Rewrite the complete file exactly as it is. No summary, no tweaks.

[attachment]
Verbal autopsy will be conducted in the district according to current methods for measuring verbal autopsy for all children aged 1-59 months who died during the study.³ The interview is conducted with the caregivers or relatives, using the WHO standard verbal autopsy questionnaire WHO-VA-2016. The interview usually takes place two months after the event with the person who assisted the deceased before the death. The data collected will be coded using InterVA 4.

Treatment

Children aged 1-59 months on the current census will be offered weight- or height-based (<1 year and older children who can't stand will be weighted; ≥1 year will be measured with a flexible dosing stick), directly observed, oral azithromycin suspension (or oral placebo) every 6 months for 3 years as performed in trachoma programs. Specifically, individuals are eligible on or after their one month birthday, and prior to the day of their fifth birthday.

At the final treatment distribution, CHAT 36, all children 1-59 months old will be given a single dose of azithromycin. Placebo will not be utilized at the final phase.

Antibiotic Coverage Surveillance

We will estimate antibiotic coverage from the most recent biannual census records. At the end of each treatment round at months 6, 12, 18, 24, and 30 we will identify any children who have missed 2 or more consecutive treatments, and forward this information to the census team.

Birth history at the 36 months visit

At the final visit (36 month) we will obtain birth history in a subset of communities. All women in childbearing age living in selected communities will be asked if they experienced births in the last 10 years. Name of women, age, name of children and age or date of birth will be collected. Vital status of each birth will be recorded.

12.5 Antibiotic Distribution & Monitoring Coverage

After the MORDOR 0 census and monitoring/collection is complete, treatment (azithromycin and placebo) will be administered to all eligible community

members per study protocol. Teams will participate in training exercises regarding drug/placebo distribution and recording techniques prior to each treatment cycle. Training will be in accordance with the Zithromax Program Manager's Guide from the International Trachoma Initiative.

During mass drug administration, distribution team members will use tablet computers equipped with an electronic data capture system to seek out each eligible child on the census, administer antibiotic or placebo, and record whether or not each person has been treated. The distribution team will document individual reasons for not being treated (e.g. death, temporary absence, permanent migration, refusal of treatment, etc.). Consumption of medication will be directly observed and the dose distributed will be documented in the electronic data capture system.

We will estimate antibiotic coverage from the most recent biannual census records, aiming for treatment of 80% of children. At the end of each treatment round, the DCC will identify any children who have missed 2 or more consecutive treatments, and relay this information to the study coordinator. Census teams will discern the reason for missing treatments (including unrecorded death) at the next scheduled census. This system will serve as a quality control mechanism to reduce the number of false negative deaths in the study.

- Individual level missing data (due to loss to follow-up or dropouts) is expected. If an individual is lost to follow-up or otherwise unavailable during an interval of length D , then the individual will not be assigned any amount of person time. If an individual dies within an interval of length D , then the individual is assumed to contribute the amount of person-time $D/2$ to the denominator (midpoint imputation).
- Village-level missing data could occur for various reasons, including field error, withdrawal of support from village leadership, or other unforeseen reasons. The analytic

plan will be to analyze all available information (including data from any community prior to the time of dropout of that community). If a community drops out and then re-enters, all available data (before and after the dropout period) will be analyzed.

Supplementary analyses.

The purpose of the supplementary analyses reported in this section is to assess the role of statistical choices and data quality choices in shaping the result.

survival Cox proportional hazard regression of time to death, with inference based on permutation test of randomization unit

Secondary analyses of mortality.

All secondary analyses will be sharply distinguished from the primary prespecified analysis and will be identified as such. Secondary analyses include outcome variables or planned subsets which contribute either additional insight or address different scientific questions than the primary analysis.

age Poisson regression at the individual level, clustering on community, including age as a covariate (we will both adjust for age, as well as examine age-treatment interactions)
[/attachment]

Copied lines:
Verbal autopsy will be conducted in the district according to current methods for measuring verbal autopsy for all children aged 1-59 months who died during the study.³ The interview is conducted with the caregivers or relatives, using the WHO standard verbal autopsy questionnaire WHO-VA-2016. The interview usually takes place two months after the event with the person who assisted the deceased before the death. The data collected will be coded using InterVA 4.

Treatment

Children aged 1-59 months on the current census will be offered weight- or height-based (<1 year and older children who can't stand will be weighted; ≥1 year will be measured with a flexible dosing stick), directly observed, oral azithromycin suspension (or oral placebo) every 6 months for 3 years as performed in trachoma programs. Specifically, individuals are eligible on or after their one month birthday, and prior to the day of their fifth birthday.

At the final treatment distribution, CHAT 36, all children 1-59 months old will be given a single dose of azithromycin. Placebo will not be utilized at the final phase.

Antibiotic Coverage Surveillance

We will estimate antibiotic coverage from the most recent biannual census records. At the end of each treatment round at months 6, 12, 18, 24, and 30 we will identify any children who have missed 2 or more consecutive treatments, and forward this information to the census team.

Birth history at the 36 months visit

At the final visit (36 month) we will obtain birth history in a subset of communities. All women in childbearing age living in selected communities will be asked if they experienced births in the last 10 years. Name of women, age, name of children and age or date of birth will be collected. Vital status of each birth will be recorded.

12.5 Antibiotic Distribution & Monitoring Coverage

After the MORDOR 0 census and monitoring/collection is complete, treatment (azithromycin and placebo) will be administered to all eligible community

members per study protocol. Teams will participate in training exercises regarding drug/placebo distribution and recording techniques prior to each treatment cycle. Training will be in accordance with the Zithromax Program Manager's Guide from the International Trachoma Initiative.

During mass drug administration, distribution team members will use tablet computers equipped with an electronic data capture system to seek out each eligible child on the census, administer antibiotic or placebo, and record whether or not each person has been treated. The distribution team will document individual reasons for not being treated (e.g. death, temporary absence, permanent migration, refusal of treatment, etc.). Consumption of medication will be directly observed and the dose distributed will be documented in the electronic data capture system.

We will estimate antibiotic coverage from the most recent biannual census records, aiming for treatment of 80% of children. At the end of each treatment round, the DCC will identify any children who have missed 2 or more consecutive treatments, and relay this information to the study coordinator. Census teams will discern the reason for missing treatments (including unrecorded death) at the next scheduled census. This system will serve as a quality control mechanism to reduce the number of false negative deaths in the study.

- Individual level missing data (due to loss to follow-up or dropouts) is expected. If an individual is lost to follow-up or otherwise unavailable during an interval of length D , then the individual will not be assigned any amount of person time. If an individual dies within an interval of length D , then the individual is assumed to contribute the amount of person-time $D/2$ to the denominator (midpoint imputation).
- Village-level missing data could occur for various reasons, including field error, withdrawal of support from village leadership, or other unforeseen reasons. The analytic

plan will be to analyze all available information (including data from any community prior to the time of dropout of that community). If a community drops out and then re-enters, all available data (before and after the dropout period) will be analyzed.

Supplementary analyses.

The purpose of the supplementary analyses reported in this section is to assess the role of statistical choices and data quality choices in shaping the result.

survival Cox proportional hazard regression of time to death, with inference based on permutation test of randomization unit

Secondary analyses of mortality.

All secondary analyses will be sharply distinguished from the primary prespecified analysis and will be identified as such. Secondary analyses include outcome variables or planned subsets which contribute either additional insight or address different scientific questions than the primary analysis.

age Poisson regression at the individual level, clustering on community, including age as a covariate (we will both adjust for age, as well as examine age-treatment interactions)